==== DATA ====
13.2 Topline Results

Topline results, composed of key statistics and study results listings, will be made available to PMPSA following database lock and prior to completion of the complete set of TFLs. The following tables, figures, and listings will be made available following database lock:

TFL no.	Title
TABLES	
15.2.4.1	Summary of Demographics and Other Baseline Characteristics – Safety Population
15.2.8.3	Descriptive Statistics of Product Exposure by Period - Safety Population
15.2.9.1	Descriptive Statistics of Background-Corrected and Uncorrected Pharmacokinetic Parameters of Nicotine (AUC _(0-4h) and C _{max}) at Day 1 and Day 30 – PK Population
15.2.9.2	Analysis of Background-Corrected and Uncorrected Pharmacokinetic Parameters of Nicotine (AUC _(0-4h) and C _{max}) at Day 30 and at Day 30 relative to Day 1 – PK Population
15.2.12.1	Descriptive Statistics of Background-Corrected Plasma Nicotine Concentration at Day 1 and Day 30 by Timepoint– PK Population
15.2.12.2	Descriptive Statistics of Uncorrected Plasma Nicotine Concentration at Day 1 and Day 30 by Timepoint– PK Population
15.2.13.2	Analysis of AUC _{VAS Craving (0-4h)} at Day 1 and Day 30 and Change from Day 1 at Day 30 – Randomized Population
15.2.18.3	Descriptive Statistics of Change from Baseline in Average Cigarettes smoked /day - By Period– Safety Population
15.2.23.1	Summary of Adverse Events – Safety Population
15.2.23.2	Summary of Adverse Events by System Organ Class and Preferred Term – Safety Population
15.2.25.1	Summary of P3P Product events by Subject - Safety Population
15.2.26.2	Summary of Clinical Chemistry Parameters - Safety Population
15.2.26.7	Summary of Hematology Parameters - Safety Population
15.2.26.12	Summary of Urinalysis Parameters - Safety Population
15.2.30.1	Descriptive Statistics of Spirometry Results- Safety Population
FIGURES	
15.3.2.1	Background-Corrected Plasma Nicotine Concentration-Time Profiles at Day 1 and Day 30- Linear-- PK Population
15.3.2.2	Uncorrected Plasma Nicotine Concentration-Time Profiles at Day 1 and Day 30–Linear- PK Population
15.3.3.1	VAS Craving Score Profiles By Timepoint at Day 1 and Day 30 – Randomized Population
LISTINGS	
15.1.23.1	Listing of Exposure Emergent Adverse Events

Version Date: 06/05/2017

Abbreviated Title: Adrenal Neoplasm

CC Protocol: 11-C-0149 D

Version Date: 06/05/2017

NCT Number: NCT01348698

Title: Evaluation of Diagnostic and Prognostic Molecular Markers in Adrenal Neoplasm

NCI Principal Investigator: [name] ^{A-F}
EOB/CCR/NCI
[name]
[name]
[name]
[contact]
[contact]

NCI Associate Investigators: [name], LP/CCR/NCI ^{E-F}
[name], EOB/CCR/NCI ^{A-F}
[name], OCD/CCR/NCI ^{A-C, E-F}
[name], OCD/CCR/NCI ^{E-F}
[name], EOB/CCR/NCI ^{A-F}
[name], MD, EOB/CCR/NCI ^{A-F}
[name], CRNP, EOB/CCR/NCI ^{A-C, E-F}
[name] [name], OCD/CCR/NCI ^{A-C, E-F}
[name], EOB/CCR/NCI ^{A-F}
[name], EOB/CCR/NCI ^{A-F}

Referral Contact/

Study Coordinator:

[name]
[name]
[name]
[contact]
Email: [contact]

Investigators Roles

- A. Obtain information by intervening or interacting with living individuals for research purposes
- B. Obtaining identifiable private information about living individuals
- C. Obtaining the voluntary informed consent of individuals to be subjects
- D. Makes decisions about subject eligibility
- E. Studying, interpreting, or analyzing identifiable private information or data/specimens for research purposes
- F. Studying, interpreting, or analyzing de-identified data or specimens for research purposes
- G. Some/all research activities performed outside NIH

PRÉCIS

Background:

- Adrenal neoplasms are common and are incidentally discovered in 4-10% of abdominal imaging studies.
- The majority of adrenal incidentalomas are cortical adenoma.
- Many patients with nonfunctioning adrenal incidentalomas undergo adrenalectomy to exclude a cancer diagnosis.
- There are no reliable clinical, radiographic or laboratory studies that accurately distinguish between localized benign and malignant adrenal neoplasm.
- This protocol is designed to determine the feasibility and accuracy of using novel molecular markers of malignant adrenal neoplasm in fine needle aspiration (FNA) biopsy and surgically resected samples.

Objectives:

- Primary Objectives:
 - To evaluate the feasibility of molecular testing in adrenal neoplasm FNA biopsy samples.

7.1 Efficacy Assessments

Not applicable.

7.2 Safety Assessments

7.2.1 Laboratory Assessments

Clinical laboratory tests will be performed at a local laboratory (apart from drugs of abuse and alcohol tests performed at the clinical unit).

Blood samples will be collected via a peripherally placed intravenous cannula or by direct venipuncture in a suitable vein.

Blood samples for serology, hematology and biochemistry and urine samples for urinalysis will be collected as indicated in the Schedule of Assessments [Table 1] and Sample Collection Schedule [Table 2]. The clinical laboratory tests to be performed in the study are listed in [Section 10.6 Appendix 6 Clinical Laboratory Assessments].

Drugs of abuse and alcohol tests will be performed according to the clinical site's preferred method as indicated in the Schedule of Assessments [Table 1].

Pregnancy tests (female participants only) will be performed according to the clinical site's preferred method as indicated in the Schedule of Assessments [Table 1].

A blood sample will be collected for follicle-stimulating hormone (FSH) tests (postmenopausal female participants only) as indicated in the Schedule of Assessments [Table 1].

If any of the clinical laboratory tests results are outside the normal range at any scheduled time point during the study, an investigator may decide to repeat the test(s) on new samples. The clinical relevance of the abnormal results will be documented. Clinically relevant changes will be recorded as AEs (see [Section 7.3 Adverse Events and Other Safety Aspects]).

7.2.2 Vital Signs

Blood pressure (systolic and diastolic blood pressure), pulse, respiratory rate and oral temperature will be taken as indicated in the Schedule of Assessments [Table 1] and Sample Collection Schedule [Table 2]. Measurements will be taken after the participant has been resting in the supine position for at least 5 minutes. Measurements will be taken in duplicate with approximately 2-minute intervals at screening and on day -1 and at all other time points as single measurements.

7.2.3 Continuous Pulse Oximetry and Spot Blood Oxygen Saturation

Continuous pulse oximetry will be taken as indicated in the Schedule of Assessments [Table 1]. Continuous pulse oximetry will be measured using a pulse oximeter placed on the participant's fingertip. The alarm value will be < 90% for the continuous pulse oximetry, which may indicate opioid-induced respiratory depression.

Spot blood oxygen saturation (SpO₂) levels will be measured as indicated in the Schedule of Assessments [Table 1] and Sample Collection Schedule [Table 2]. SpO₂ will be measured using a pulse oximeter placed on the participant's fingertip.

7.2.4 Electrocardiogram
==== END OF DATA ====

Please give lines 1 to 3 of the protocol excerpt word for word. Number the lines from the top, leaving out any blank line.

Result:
13.2 Topline Results

Topline results, composed of key statistics and study results listings, will be made available to PMPSA following database lock and prior to completion of the complete set of TFLs. The following tables, figures, and listings will be made available following database lock:

TFL no.	Title